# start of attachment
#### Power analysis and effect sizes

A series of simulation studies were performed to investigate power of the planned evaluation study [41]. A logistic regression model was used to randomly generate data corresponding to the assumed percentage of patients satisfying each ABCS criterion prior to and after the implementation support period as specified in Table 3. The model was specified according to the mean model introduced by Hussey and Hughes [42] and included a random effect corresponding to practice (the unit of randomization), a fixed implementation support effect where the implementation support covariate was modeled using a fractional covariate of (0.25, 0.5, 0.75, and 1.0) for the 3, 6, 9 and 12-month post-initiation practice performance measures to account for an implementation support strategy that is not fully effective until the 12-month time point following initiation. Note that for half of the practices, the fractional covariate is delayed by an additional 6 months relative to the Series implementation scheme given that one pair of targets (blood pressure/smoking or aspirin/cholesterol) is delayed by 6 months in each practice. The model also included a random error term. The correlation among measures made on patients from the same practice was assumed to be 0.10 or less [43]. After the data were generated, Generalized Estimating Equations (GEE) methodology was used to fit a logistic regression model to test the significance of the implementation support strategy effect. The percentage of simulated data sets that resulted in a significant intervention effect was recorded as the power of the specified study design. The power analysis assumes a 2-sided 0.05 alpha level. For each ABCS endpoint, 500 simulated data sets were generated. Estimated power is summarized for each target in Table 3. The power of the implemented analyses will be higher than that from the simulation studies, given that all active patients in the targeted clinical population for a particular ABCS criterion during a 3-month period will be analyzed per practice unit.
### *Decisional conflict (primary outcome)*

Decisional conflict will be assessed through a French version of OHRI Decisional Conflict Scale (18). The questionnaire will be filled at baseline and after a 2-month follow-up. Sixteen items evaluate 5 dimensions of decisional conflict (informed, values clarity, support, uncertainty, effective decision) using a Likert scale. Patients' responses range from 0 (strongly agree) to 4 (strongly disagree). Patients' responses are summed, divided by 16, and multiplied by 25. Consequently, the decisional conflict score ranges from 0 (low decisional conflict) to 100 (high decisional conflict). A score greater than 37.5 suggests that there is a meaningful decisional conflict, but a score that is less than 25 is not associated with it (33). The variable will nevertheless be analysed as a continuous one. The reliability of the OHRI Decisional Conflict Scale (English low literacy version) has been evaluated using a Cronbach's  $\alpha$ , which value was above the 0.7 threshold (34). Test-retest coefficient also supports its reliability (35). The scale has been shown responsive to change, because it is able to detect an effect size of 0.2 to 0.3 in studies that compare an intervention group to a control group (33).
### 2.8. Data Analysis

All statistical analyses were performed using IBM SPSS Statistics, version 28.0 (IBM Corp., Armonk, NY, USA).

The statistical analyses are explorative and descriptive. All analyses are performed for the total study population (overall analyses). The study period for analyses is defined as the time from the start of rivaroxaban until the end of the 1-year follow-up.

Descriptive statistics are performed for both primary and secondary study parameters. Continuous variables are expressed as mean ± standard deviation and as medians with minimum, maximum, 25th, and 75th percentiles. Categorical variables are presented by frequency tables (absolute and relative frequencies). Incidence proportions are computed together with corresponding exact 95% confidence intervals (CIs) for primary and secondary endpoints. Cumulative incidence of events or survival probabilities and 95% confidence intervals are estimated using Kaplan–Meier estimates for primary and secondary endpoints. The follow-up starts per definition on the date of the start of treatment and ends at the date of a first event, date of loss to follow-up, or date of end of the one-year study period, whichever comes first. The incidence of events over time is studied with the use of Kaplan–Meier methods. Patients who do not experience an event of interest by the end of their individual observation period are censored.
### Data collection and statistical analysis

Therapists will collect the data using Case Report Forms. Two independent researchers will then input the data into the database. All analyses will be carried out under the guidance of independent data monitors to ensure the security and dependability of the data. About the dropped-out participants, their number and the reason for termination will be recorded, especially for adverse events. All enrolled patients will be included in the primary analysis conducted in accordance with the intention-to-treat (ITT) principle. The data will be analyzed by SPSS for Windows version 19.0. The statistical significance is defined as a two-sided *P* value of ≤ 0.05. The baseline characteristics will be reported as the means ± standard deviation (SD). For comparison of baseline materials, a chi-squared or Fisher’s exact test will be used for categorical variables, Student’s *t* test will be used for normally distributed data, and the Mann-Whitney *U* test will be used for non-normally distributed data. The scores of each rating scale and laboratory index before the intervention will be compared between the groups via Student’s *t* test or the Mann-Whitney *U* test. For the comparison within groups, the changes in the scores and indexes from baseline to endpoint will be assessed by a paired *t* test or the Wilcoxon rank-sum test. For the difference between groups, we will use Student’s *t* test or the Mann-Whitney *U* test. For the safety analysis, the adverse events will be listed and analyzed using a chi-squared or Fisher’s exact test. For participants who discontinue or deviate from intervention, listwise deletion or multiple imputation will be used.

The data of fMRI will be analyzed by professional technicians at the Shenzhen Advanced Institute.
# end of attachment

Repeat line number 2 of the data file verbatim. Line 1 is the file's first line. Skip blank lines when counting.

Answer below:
A series of simulation studies were performed to investigate power of the planned evaluation study [41]. A logistic regression model was used to randomly generate data corresponding to the assumed percentage of patients satisfying each ABCS criterion prior to and after the implementation support period as specified in Table 3. The model was specified according to the mean model introduced by Hussey and Hughes [42] and included a random effect corresponding to practice (the unit of randomization), a fixed implementation support effect where the implementation support covariate was modeled using a fractional covariate of (0.25, 0.5, 0.75, and 1.0) for the 3, 6, 9 and 12-month post-initiation practice performance measures to account for an implementation support strategy that is not fully effective until the 12-month time point following initiation. Note that for half of the practices, the fractional covariate is delayed by an additional 6 months relative to the Series implementation scheme given that one pair of targets (blood pressure/smoking or aspirin/cholesterol) is delayed by 6 months in each practice. The model also included a random error term. The correlation among measures made on patients from the same practice was assumed to be 0.10 or less [43]. After the data were generated, Generalized Estimating Equations (GEE) methodology was used to fit a logistic regression model to test the significance of the implementation support strategy effect. The percentage of simulated data sets that resulted in a significant intervention effect was recorded as the power of the specified study design. The power analysis assumes a 2-sided 0.05 alpha level. For each ABCS endpoint, 500 simulated data sets were generated. Estimated power is summarized for each target in Table 3. The power of the implemented analyses will be higher than that from the simulation studies, given that all active patients in the targeted clinical population for a particular ABCS criterion during a 3-month period will be analyzed per practice unit.